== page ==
And so I'm looking for deception indicators. And those are the times where somebody is going to compress or expand, they're going to switch their use of pronouns, switch their use of tense sometimes, switch the way...if you look at the Tonya Harding statement about Nancy Kerrigan, this is years ago when Tonya was accused of clubbing her rival. There were both figure skaters, Olympic figure skaters and she releases a statement in which she describes her relationship with Nancy Kerrigan. Well, if you read that statement, you'll see the different ways she doesn't always call her Nancy. She doesn't call her...she sometimes might say, "My friend," or "my companion."

She'll change the way she refers to her as she's narrating the story and interestingly, she uses the most distant pronouns she can use for Nancy at the very time that Nancy is being attacked. So you're going to be able to look and see well how am I using tense? How am I using adverbs and adjectives? Remember that no one ever needs to use an adjective or an adverb. You really don't. These are optional words. And so because they're optional, I can look and say, "Well, why would he use, given all the choices? All the things that that could be said, why would you say it that way?" That was powerful.

I'm trying to think if I have...I've got a case from years ago, where when asked, he was notified that his wife was murdered. And he was asked for his response and you can imagine the ways you might respond to that, "Oh, I couldn't believe it." By the way. It just happened like yesterday. And he's talked to about it. He's interviewed about it. And he says, "I hate to inform you but your wife has been..." So it's the first he allegedly is hearing of it. And so what will his response be? You can stop it right there for the jury. Just say he's just been notified that 12 hours earlier, his wife, his ex-wife, he had just been separated had been murdered.

And what's he going to say? Well, that's a great time for use of forensic statement analysis because you're going to ask yourself, not just what does he say but like we talked about in the last episode, what could he have said but chose not to? Right. In this guy's case, he said, "Well, we never had a great relationship. But I hate to see anyone die. No one likes to see anyone die. I hate to see anyone die." That's a really strange way to put it, don't you think? It turns out that the last person to see her alive, the person who saw her die was this guy. Now is that statement give him away? Not really. It has to be assessed in totality with all the other things he would say.

But he never once said, "Well, who did it?" By the way, wouldn't you ask, "How did it happen?" He never asked how it happened. He never asked who did it. He never asked where it happened. Because he knew all those things. He already knew the answer to all those things. Now listen to me, if he had been playing along, he should have at least asked those questions because he doesn't know the answer to those questions and that's the first thing I want to know. If somebody says, "Your ex-wife was killed." By the way, this is why when we say that to them, we don't say, "Yeah, I hate to report to you, but yesterday, your ex-wife was found shot to death in her house at 12 p.m.” We think it's...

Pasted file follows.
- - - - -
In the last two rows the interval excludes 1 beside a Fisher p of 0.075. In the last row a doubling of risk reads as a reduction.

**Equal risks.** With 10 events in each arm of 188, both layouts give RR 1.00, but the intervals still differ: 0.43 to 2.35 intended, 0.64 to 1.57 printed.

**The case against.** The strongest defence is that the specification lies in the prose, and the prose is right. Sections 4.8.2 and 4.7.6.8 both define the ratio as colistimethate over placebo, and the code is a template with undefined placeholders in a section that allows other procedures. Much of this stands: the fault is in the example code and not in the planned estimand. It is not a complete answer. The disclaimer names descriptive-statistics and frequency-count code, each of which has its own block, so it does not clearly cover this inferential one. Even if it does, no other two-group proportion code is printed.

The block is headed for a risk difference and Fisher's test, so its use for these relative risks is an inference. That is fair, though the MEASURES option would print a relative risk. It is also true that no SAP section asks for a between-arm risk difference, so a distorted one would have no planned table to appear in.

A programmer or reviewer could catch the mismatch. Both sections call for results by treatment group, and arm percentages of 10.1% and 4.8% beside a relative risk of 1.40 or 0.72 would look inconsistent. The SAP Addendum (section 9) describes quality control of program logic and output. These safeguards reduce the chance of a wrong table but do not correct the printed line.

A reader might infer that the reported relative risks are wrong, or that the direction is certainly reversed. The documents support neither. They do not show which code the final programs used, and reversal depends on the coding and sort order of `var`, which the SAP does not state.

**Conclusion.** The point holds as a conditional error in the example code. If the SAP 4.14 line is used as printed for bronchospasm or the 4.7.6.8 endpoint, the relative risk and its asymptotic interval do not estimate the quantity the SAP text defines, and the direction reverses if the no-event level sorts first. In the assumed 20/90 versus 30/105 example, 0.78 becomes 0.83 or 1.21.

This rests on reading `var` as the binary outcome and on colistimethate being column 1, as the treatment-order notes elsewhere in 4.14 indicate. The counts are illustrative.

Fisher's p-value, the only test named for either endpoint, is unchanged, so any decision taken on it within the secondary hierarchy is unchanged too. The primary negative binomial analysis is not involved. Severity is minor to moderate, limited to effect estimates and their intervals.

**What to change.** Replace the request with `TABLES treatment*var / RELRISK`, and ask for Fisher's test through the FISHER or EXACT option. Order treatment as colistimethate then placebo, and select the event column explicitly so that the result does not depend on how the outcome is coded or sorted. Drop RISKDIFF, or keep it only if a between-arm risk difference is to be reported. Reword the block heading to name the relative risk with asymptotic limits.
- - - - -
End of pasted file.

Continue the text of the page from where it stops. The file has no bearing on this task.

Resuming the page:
No, we don't give any of that information. We want to see, will he ask? Okay. Because we know that if you already know the answer, you're not going to ask. My point is forensic statement analysis considers all of these things. And so how powerful for me is that I had been doing this with my agency for a number of years by the time I was looking at the gospels for the first time and I also knew that just reading it, that Mark is not an eyewitness, necessarily. There's some traditions that say he us. I didn't see anything that I thought was all that compelling to suggest that Mark was actually an eyewitness. Papias in the early second century says that Papias, that Mark wrote the account at the feet of Peter in Rome. And that Mark was not necessarily writing everything in the right order.

He said he was accurate, if not orderly, meaning he wasn't putting the details in the right order, probably because Peter's not preaching them as a historical narrative. He's preaching them in topics. Mark's doing his best to reassemble it. Okay, so the question is, if that's true, wouldn't I expect to find a little bit of the fingerprints of Mark in the writings of...fingerprints of Peter rather in the gospel of Mark? Wouldn't I expect to find out a little bit? And so for me, it became an issue of well, could I use forensic statement analysis just to see if in fact, Peters fingerprints are in the gospel of Mark? And you'll find all kinds of interesting things if you do that.

I think there's a good case that can be made, that Mark is doing...by the way, we have somebody telling us that's what he did, because this is what Papias is telling us. But I'm just saying, if I didn't know that, could I use it? You will see that Mark mentions Peter with great prominence. He's featured frequently in Mark's gospel. He just is. He refers to Peter 26 times in that very short account where Matthew only mentions him three times more in a gospel that's about twice as long. Peter is very, very prominent in Mark's gospel. He also seems to be very familiar. He's the only writer who doesn't use the word Simon Peter when describing Peter.